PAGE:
BMW’s high-performance M cars are likely to adopt some form of electrification from 2021 in order to give additional performance whilst also meeting ever stringent emission regulations.
Speaking to Australian motoring media at the Frankfurt motor show, Klaus Fröhlich, member of the board of management at BMW, said that once battery technology and electric motors are light and compact enough, they will make sense for implementation on BMW M vehicles.
“Performance cars will maintain ICE (internal combustion engine), going forward for a very long time. There are enough markets that don’t have the infrastructure or will not be interested [due to low fuel costs]… What we are working on is, it would perfectly suit an M car to have boost and recuperation from an E-motor, to give that 100 or 150kW extra [power].
The addition of such technologies is risky, however, as BMW M cars have very specific requirements and that cannot alter regardless of the additional methods of propulsion.
“On an M car we have very stringent requirements, it has to survive several laps on the Nurburgring without reducing performance without reducing brake performance and so on and so forth, and I invite you to do this with some battery electric vehicles from our competitors around the Nurburgring and we talk again.”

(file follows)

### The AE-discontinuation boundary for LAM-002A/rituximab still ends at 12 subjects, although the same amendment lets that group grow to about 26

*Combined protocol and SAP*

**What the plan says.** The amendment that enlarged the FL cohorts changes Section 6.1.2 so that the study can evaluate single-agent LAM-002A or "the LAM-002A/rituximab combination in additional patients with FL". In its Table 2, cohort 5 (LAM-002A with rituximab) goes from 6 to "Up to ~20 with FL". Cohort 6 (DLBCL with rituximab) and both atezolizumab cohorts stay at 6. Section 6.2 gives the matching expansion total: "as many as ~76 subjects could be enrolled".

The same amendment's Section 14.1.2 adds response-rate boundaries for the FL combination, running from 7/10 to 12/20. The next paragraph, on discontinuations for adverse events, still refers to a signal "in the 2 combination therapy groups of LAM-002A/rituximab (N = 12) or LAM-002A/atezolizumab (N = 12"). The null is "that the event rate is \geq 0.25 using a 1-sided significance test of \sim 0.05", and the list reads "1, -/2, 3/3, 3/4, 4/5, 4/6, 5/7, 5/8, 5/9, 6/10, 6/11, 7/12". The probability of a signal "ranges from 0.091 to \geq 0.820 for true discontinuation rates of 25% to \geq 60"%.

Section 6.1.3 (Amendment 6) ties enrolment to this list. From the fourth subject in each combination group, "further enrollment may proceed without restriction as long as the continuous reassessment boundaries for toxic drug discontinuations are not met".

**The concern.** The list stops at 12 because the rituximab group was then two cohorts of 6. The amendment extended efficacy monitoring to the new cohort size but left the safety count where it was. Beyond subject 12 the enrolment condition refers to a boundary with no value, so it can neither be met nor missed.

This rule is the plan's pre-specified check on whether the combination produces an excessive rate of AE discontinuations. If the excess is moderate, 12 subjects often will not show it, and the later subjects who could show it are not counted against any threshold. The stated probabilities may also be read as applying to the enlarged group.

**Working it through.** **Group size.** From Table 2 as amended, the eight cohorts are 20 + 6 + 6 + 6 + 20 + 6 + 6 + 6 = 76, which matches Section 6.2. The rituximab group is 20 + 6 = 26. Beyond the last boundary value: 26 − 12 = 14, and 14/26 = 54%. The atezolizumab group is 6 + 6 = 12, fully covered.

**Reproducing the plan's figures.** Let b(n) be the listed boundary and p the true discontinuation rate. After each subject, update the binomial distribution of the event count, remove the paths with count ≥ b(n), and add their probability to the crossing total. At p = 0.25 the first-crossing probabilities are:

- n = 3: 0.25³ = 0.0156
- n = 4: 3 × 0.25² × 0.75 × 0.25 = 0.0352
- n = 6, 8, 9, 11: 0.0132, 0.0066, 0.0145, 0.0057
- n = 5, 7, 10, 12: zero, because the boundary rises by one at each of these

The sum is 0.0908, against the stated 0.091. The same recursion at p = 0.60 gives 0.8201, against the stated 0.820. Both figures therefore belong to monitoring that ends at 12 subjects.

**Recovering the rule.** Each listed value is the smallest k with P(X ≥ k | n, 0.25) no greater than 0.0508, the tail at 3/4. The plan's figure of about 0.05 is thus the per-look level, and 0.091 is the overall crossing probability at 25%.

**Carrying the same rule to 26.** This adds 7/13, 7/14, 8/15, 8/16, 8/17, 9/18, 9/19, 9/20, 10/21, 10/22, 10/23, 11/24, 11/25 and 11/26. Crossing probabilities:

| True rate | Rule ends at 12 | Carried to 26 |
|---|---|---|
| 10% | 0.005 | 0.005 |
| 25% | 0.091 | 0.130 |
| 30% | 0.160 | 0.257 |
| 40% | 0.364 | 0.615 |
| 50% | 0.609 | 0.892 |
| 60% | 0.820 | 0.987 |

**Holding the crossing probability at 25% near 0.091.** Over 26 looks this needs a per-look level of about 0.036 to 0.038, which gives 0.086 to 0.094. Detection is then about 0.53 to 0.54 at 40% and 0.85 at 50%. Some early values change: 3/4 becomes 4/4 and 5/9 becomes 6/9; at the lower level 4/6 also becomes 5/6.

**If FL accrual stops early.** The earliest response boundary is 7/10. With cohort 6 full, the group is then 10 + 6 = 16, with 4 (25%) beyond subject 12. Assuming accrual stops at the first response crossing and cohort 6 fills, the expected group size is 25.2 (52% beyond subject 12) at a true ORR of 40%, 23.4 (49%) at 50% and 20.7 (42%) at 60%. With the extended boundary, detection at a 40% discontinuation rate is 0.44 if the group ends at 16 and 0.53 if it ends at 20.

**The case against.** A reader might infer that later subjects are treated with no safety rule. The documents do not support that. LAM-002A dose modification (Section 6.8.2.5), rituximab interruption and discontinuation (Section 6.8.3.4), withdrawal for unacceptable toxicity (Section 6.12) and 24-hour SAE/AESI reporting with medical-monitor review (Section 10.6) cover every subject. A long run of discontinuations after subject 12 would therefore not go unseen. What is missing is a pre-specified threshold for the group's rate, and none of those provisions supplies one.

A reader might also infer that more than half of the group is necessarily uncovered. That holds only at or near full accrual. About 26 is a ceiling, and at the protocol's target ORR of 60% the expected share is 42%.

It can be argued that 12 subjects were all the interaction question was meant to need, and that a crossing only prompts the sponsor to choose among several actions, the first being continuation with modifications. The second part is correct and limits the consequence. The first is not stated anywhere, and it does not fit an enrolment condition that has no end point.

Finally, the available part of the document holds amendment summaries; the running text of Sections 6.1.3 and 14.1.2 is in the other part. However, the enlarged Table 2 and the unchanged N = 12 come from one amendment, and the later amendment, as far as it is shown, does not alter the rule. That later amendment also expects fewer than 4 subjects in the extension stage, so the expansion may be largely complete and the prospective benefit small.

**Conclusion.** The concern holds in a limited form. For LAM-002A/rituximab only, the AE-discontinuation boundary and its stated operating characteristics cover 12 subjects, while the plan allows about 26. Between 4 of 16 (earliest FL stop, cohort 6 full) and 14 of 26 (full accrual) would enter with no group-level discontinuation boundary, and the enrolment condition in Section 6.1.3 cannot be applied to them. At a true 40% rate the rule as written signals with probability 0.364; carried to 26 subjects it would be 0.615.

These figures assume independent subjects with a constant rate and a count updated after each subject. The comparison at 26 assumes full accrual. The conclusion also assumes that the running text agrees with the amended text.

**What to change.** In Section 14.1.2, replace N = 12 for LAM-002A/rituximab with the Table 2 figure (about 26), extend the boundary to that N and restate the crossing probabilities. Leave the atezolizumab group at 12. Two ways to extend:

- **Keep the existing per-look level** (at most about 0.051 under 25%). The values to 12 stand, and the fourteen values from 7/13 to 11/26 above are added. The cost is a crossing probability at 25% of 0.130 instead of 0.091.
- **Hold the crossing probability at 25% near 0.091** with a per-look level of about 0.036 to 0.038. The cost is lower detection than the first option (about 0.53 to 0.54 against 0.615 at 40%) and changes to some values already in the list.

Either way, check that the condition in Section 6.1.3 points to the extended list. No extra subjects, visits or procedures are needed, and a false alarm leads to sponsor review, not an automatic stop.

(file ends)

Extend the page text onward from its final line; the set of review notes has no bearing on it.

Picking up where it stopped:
As such, any form of electrification cannot come at the expense of driving dynamics or performance durability, according to Fröhlich.
“We have to be very careful to achieve it with as less weight as possible. So the car still performs on the Nurburgring like it used to.”
The electrification of BMW M vehicles is unlikely to occur until at least 2021, due to the technical challenges currently at hand.
“For these M cars to have 150kW or more and have a lightweight battery I have to develop a new cell chemistry, so it will take to 2021 until we have the E motor which is very compact because it has to fit into the package and I need a very advanced, a very advanced battery for that car.”
Like the new BMW M5, the vehicles that electrification makes sense for will likely adopt a form of all-wheel drive.
"I work very hard on the tune of this drive because an M car has to be neutral, when you accelerate a little more it has to go into defined oversteer. When we get this crisp behaviour we can extend it but the other thing is we made the M5 less weight than the predecessor and included AWD so it's fine."
The internal combustion engine seems to be very much alive and still in development for the range of M cars at BMW, but do high-performance vehicles need hybridisation?